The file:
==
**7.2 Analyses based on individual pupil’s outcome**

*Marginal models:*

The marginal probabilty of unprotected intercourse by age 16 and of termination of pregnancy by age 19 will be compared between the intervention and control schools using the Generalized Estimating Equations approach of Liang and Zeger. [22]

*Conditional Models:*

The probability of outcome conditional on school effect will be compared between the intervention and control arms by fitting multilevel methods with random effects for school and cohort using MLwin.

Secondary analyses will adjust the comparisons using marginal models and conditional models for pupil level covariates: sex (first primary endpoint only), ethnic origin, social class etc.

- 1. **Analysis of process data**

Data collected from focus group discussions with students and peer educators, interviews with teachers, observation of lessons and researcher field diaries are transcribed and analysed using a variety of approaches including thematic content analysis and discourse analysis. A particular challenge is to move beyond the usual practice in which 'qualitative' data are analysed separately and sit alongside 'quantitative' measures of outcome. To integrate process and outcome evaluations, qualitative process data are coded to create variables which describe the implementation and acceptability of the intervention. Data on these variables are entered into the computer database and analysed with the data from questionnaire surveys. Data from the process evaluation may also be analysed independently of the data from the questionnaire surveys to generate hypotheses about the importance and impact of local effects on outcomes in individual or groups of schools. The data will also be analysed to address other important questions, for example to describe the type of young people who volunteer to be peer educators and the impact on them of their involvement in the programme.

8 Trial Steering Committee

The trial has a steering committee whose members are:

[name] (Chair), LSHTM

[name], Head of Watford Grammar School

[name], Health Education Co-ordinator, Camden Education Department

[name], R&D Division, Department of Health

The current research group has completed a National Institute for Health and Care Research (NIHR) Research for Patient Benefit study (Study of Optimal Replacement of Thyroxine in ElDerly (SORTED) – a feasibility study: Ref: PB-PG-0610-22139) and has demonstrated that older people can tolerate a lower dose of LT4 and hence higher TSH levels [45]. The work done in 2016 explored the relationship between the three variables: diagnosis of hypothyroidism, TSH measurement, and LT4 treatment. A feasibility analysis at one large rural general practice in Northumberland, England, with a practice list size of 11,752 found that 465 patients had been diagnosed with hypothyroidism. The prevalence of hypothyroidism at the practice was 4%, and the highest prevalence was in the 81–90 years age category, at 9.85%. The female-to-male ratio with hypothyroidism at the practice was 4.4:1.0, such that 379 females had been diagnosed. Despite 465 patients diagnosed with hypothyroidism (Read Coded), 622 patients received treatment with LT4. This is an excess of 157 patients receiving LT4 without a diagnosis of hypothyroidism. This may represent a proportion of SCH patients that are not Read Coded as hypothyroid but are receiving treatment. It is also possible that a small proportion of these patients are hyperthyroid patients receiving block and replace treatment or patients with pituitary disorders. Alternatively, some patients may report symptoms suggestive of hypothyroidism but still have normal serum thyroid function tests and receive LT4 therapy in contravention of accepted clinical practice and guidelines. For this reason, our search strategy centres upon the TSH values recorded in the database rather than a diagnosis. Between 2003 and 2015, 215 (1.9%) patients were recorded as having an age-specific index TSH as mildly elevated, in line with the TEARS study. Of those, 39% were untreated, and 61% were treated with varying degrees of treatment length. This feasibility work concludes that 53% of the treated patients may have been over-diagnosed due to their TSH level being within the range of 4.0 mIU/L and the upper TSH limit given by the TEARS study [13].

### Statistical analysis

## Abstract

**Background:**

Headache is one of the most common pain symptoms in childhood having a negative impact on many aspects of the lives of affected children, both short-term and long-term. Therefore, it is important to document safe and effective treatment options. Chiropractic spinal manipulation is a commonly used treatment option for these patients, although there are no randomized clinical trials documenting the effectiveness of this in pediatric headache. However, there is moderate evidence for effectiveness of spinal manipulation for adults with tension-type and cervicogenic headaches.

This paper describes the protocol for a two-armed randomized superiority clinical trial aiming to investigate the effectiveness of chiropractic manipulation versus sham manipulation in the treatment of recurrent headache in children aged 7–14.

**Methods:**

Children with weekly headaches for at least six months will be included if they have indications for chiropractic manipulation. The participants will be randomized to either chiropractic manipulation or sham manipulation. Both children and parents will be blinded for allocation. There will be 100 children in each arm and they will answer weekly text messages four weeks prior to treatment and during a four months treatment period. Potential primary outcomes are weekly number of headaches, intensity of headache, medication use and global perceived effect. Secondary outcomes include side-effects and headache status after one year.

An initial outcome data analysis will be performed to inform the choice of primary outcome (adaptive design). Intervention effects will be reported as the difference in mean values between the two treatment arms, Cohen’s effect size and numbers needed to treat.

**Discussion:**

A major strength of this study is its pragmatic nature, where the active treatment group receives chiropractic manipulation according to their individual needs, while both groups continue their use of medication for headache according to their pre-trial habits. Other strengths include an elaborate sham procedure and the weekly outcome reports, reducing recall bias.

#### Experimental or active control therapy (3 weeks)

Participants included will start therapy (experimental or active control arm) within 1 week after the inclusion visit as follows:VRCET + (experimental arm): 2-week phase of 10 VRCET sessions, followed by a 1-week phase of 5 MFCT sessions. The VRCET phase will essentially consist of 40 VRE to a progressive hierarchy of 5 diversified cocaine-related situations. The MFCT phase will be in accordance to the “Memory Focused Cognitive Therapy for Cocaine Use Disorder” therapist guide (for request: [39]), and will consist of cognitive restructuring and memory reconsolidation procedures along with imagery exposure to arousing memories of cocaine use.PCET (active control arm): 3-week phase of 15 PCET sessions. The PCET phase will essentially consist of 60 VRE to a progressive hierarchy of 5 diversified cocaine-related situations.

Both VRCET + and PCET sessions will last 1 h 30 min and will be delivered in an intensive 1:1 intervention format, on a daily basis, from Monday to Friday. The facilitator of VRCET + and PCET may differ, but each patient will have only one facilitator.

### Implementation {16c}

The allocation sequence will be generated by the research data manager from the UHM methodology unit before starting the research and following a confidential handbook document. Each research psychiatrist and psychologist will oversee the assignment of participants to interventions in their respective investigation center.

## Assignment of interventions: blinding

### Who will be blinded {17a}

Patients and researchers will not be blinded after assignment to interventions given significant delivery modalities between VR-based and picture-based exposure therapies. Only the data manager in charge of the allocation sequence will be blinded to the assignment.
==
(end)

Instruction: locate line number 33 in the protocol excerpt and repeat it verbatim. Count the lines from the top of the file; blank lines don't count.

Patients and researchers will not be blinded after assignment to interventions given significant delivery modalities between VR-based and picture-based exposure therapies. Only the data manager in charge of the allocation sequence will be blinded to the assignment.